On our day of arrival we were met by a friendly bunch of people of all different nationalities but with a common interest, the conservation and public awareness of marine life. To be honest before arriving in Mossel Bay I thought that we would pretty much only be doing Great White Shark research, which is the primary reason I signed up to be an intern with Oceans Research. However the first couple of days were too windy and were not conducive for going out and chumming for the white sharks. This was followed by a few boat engine problems which resulted in us not being able to go out on the boat for the day. It quickly becomes apparent that research in the marine environment and indeed any research in general is susceptible to last minute decisions whereby changes to the planned schedule is inevitable. This makes it interesting as plans can change at any time and you need to be prepared to adapt to new challenges.
Instead of going out on the boat, the fist few days involved doing Dolphin surveys from land at 6 sites around the Mossel Bay coastline. Edith is the Cetacean Queen here at Mossel Bay and her enthusiasm for cetaceans and dolphins in particular is awesome. The days can get a bit long when you don’t see any dolphins for several hours on end, but again this teaches you another vital attribute of any researcher, patience! After all patience is a virtue.. However it is rewarding on the days when you get to see a pod of about 40-50 dolphins moving synchronously en mass and tracking them around the bay.
On one of the first few days we were also introduced to the Shark Lab where a variety of interesting and ground-breaking research is taking place. We were fortunate enough to get involved with a study involving tonic immobility in sharks, namely the Puff-Adder Shy Sharks and Leopard Catsharks. This is when the sharks are turned upside-down and go into a trance-like state. At first when you turn them over they struggle profusely but then they eventually start to relax and you can literally feel when they slip into tonic. They lie there motionless and one would almost think they are dead as they don’t move at all except for their gills as they continue to breathe. However they suddenly slip out of tonic and start to struggle again at which point you release them and let them be. Theories differ on why sharks go into tonic immobility such as it could be an anti-predator defence mechanism by playing dead or it could help with shark copulation as the male will turn the female over whereby she wont struggle and he can get on with things. But again the research is helping to better understand why this mechanism is inherent in shark species and is aiming to identify if all sharks are capable of going into tonic as well as the main reason for this unusual phenomenon. Adam is in charge of the Shark Lab and also runs the aquarium which aims to undertake ground-breaking research while at the same time allowing the public to come and observe what is going on. Often new discoveries in science are kept among the scientists of the world, but Enrico (one of the Oceans Research Directors) explained to us that it is important to translate what happens in science into a simpler format which can be understood by the general public. This is also important as it generates public awareness which enables the public to understand why scientists do research in the first place and will ultimately lead to the more successful conservation of marine species.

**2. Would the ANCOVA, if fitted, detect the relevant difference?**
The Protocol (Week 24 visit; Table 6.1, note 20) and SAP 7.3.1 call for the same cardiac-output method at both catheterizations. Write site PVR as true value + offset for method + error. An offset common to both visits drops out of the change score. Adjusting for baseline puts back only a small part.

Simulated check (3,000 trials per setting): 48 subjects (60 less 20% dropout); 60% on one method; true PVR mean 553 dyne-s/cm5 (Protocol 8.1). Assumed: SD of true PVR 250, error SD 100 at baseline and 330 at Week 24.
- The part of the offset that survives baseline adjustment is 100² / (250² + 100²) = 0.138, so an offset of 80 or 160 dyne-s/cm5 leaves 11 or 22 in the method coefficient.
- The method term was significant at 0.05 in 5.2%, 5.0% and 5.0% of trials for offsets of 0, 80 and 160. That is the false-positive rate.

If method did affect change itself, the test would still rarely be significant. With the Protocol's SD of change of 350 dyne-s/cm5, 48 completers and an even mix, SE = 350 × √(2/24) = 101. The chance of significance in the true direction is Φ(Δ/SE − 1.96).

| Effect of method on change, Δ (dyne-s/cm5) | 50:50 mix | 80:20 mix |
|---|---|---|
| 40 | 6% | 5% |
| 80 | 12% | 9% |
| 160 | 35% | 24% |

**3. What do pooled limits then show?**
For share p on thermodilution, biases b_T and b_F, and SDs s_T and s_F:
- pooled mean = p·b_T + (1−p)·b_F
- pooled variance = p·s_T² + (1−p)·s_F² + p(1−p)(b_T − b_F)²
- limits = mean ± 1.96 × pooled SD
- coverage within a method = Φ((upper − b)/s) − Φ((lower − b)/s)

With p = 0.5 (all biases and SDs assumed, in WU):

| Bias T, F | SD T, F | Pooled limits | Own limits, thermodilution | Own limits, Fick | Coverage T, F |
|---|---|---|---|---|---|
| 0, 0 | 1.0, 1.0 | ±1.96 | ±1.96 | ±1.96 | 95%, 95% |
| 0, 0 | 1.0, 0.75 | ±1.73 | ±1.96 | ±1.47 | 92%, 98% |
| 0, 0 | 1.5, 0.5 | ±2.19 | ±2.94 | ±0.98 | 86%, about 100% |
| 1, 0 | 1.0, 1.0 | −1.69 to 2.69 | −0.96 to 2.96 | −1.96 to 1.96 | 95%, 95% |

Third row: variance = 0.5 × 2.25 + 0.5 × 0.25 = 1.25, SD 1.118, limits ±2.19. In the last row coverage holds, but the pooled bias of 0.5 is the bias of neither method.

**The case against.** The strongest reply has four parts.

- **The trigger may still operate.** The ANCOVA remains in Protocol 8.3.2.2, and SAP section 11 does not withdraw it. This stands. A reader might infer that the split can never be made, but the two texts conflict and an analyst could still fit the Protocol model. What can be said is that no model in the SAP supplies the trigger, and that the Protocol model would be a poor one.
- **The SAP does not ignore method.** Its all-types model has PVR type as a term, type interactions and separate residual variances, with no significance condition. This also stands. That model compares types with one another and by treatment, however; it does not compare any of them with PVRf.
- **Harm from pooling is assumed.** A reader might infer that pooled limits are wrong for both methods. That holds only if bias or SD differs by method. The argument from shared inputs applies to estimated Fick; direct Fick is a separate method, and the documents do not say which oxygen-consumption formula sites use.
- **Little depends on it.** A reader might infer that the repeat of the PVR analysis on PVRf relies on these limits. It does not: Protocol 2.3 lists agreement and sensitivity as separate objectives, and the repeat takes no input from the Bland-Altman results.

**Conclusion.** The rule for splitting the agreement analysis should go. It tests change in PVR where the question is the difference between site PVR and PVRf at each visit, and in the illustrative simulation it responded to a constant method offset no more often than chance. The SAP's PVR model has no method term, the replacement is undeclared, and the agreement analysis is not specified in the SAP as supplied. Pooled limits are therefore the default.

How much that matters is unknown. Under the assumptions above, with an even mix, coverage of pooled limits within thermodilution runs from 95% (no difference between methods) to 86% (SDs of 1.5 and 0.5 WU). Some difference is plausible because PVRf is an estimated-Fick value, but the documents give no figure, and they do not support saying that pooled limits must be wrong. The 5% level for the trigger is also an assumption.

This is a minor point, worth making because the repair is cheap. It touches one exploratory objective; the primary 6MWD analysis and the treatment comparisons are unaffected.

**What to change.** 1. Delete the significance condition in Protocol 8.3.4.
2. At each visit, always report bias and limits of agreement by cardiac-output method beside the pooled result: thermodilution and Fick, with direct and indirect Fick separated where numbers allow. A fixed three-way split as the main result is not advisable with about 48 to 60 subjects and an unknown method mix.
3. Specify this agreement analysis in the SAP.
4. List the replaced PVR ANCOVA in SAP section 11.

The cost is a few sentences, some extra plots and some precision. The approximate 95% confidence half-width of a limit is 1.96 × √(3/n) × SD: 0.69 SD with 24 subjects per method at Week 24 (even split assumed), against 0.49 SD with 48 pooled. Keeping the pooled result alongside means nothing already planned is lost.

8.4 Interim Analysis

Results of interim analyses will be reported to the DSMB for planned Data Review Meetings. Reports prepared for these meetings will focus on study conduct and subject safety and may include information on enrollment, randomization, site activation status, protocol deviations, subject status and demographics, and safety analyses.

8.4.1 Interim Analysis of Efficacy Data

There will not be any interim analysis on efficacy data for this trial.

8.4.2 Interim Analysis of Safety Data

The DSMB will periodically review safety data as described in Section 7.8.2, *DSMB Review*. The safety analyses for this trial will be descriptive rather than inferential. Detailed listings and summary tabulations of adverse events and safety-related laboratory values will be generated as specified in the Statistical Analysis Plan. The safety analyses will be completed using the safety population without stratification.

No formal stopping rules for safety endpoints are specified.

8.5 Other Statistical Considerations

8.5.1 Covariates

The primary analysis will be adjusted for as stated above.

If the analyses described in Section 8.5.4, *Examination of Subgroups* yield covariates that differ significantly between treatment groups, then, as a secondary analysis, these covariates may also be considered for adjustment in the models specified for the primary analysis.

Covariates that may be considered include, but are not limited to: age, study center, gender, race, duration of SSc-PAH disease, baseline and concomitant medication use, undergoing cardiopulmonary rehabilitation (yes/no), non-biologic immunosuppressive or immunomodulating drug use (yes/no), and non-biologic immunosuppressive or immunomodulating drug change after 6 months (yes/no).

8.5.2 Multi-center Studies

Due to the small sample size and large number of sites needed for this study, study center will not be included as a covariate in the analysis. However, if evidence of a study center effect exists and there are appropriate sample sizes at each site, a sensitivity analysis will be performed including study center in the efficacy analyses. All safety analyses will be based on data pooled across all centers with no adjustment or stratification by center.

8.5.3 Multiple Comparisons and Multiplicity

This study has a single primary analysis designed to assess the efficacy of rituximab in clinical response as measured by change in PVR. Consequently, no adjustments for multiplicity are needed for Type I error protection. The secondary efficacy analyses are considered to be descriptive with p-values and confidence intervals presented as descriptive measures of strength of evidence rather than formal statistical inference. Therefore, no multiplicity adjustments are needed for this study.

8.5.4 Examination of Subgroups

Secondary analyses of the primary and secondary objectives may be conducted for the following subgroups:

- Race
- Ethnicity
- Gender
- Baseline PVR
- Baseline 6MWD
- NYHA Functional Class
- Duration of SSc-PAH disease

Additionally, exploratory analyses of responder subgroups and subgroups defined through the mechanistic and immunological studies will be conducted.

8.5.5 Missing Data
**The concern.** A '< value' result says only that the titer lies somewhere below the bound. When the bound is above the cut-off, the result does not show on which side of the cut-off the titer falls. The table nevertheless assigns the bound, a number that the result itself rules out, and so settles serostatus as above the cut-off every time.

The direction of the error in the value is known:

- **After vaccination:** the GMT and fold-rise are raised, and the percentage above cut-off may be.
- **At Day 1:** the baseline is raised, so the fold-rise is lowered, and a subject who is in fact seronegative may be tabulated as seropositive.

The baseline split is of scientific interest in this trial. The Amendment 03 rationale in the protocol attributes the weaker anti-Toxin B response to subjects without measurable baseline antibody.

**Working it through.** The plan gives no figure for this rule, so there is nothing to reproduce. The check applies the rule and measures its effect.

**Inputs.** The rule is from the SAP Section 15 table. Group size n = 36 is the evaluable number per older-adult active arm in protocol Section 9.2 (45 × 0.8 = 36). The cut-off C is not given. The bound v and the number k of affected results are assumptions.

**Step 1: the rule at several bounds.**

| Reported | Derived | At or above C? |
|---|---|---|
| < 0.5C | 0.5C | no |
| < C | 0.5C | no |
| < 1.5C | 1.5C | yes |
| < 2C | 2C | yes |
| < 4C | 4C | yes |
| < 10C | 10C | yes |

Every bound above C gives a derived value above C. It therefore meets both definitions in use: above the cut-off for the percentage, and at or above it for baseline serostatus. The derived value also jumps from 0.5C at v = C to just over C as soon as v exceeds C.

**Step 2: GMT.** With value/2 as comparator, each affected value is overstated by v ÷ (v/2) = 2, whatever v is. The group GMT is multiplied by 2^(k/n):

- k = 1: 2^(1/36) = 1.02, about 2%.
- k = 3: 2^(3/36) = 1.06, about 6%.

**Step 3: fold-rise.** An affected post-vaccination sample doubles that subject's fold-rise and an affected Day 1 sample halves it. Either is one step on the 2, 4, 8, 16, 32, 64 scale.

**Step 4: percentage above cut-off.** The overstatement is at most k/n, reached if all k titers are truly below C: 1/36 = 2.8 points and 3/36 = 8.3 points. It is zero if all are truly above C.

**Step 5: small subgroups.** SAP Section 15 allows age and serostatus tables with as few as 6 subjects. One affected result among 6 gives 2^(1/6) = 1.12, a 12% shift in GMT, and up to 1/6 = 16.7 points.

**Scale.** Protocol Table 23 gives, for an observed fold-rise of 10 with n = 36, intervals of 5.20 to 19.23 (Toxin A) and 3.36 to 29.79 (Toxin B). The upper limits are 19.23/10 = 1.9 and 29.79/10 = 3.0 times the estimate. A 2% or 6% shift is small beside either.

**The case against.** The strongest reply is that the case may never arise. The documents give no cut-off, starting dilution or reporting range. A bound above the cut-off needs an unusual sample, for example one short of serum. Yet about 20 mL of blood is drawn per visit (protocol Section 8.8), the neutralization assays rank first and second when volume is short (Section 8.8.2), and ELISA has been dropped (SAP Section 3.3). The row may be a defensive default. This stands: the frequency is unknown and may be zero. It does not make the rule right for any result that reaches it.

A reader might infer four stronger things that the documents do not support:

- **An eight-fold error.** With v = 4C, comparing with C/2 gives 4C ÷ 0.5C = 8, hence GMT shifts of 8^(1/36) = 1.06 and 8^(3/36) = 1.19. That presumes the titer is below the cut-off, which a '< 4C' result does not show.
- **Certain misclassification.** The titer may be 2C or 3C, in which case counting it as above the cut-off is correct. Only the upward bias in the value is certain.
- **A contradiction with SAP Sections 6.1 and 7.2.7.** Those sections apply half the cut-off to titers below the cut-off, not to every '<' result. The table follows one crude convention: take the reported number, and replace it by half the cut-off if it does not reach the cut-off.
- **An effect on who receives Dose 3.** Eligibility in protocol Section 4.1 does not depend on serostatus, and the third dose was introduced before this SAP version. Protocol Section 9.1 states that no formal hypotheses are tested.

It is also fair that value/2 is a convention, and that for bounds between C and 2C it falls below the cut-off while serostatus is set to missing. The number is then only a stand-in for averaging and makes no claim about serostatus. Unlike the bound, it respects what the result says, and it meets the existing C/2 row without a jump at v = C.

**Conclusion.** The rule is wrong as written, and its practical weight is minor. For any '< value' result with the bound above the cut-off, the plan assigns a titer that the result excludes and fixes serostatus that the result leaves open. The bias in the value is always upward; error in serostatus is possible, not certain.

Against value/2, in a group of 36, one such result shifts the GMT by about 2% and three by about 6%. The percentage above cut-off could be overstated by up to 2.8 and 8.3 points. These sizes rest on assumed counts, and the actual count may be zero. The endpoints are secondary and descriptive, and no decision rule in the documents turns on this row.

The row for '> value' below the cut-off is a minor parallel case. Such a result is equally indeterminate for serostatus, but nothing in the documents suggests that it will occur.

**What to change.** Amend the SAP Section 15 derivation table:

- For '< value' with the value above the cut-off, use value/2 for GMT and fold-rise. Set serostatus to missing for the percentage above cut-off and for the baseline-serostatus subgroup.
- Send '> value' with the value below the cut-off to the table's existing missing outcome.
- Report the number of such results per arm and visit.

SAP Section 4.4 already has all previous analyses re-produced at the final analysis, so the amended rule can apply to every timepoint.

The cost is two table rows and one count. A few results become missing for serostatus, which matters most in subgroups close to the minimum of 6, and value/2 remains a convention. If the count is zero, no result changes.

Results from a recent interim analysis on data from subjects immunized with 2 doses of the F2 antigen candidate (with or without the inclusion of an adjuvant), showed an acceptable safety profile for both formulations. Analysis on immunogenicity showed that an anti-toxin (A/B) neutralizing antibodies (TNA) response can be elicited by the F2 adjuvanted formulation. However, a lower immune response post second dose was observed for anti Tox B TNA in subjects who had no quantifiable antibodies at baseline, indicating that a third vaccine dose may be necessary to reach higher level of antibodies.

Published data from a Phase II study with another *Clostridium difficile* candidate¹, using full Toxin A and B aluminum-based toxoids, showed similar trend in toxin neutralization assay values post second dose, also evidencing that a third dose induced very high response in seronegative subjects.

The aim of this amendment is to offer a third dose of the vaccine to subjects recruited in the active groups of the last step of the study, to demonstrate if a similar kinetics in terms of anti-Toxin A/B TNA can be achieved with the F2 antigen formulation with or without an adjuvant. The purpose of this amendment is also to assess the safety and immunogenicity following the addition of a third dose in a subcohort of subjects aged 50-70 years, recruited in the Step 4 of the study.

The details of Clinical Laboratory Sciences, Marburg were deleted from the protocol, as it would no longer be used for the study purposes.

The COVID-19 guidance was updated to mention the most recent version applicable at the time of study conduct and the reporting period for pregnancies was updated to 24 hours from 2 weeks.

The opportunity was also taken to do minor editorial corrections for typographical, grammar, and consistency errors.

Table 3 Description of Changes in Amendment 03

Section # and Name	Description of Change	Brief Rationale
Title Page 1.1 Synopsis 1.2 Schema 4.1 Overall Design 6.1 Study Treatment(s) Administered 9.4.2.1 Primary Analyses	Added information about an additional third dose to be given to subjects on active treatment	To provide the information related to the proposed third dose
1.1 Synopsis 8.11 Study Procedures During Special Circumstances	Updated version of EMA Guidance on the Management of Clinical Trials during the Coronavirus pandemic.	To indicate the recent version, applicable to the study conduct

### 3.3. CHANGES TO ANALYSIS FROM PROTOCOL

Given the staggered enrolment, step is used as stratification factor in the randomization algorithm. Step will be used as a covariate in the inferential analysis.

About a week into our stay here we were finally able to go out on the boat looking for Great Whites. Our two intern leaders, Rob (the humorous South African-Kiwi) and Jeremy (the Californian gnarly surfer dude) took us out for the day and showed us the ropes of what to do on the boat and how to attract sharks. We started chumming and waited about 3 hours for any sharks to appear. These 3 hours were filled by Rob trying to get us to reveal things we never new about each other as well as other funny stories of past events and life in general. Just as we were about to run out of conversation 3 great whites came hurtling in towards the boat and we got our first taste of the Great White experience. It was amazing to see how graceful they are in the water, immediately putting to rest any doubt that these are mindless man-eating killers.. They pass by the bait rope with a graceful calm that you would not expect from one of the oceans apex predators, a truly humbling experience.
Our final mission before writing this blog was a seal survey whereby we anchored just off seal island and observed the movement of seals both incoming and outgoing from the island. Being out on the boat all day is an awesome experience. It’s just you and your new buddies out on the ocean observing things which people in general never see or simply take for granted.
One quickly realizes how all things in nature are interconnected and how researching various organisms enables us to better understand these interconnections and ultimately how we can enable their conservation. From just a week here the life of a research scientist seems very appealing. It’s hard work and long hours, however the work you do is very rewarding. It’s awesome to be able to contribute to something larger than yourself, and being an Oceans intern gives you the opportunity to do just that.
David van Beuningen